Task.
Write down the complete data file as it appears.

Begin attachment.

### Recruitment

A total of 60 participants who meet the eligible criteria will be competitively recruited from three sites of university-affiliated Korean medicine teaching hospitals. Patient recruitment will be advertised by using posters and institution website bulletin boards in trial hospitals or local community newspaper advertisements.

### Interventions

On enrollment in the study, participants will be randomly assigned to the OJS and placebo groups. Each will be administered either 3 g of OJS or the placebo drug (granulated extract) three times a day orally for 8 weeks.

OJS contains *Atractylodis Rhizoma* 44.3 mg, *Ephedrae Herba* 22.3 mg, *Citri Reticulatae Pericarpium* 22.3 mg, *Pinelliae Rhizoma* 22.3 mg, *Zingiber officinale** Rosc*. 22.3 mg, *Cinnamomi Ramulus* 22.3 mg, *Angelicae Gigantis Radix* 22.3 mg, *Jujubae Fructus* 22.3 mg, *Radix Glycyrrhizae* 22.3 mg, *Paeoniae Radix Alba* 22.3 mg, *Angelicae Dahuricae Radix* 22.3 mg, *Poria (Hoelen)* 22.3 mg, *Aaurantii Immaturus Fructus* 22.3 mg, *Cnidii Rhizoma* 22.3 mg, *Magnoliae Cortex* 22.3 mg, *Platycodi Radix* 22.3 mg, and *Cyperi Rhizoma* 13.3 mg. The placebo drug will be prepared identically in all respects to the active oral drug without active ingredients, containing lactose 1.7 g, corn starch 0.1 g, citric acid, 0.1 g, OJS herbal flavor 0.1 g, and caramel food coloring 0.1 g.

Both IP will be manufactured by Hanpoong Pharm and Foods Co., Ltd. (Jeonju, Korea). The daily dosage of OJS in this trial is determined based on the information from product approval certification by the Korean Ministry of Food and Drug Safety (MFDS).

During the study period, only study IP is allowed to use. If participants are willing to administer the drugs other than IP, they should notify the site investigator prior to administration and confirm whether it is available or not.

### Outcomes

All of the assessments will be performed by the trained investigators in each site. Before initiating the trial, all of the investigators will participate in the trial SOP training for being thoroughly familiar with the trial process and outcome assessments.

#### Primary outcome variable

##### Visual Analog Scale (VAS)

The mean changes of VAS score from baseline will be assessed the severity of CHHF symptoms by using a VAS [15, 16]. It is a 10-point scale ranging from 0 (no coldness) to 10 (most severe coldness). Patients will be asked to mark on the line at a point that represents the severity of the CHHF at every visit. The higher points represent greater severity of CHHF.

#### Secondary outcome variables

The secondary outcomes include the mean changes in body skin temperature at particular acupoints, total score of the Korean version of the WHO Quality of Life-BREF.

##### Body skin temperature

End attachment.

### Recruitment

A total of 60 participants who meet the eligible criteria will be competitively recruited from three sites of university-affiliated Korean medicine teaching hospitals. Patient recruitment will be advertised by using posters and institution website bulletin boards in trial hospitals or local community newspaper advertisements.

### Interventions

On enrollment in the study, participants will be randomly assigned to the OJS and placebo groups. Each will be administered either 3 g of OJS or the placebo drug (granulated extract) three times a day orally for 8 weeks.

OJS contains *Atractylodis Rhizoma* 44.3 mg, *Ephedrae Herba* 22.3 mg, *Citri Reticulatae Pericarpium* 22.3 mg, *Pinelliae Rhizoma* 22.3 mg, *Zingiber officinale** Rosc*. 22.3 mg, *Cinnamomi Ramulus* 22.3 mg, *Angelicae Gigantis Radix* 22.3 mg, *Jujubae Fructus* 22.3 mg, *Radix Glycyrrhizae* 22.3 mg, *Paeoniae Radix Alba* 22.3 mg, *Angelicae Dahuricae Radix* 22.3 mg, *Poria (Hoelen)* 22.3 mg, *Aaurantii Immaturus Fructus* 22.3 mg, *Cnidii Rhizoma* 22.3 mg, *Magnoliae Cortex* 22.3 mg, *Platycodi Radix* 22.3 mg, and *Cyperi Rhizoma* 13.3 mg. The placebo drug will be prepared identically in all respects to the active oral drug without active ingredients, containing lactose 1.7 g, corn starch 0.1 g, citric acid, 0.1 g, OJS herbal flavor 0.1 g, and caramel food coloring 0.1 g.

Both IP will be manufactured by Hanpoong Pharm and Foods Co., Ltd. (Jeonju, Korea). The daily dosage of OJS in this trial is determined based on the information from product approval certification by the Korean Ministry of Food and Drug Safety (MFDS).

During the study period, only study IP is allowed to use. If participants are willing to administer the drugs other than IP, they should notify the site investigator prior to administration and confirm whether it is available or not.

### Outcomes

All of the assessments will be performed by the trained investigators in each site. Before initiating the trial, all of the investigators will participate in the trial SOP training for being thoroughly familiar with the trial process and outcome assessments.

#### Primary outcome variable

##### Visual Analog Scale (VAS)

The mean changes of VAS score from baseline will be assessed the severity of CHHF symptoms by using a VAS [15, 16]. It is a 10-point scale ranging from 0 (no coldness) to 10 (most severe coldness). Patients will be asked to mark on the line at a point that represents the severity of the CHHF at every visit. The higher points represent greater severity of CHHF.

#### Secondary outcome variables

The secondary outcomes include the mean changes in body skin temperature at particular acupoints, total score of the Korean version of the WHO Quality of Life-BREF.

##### Body skin temperature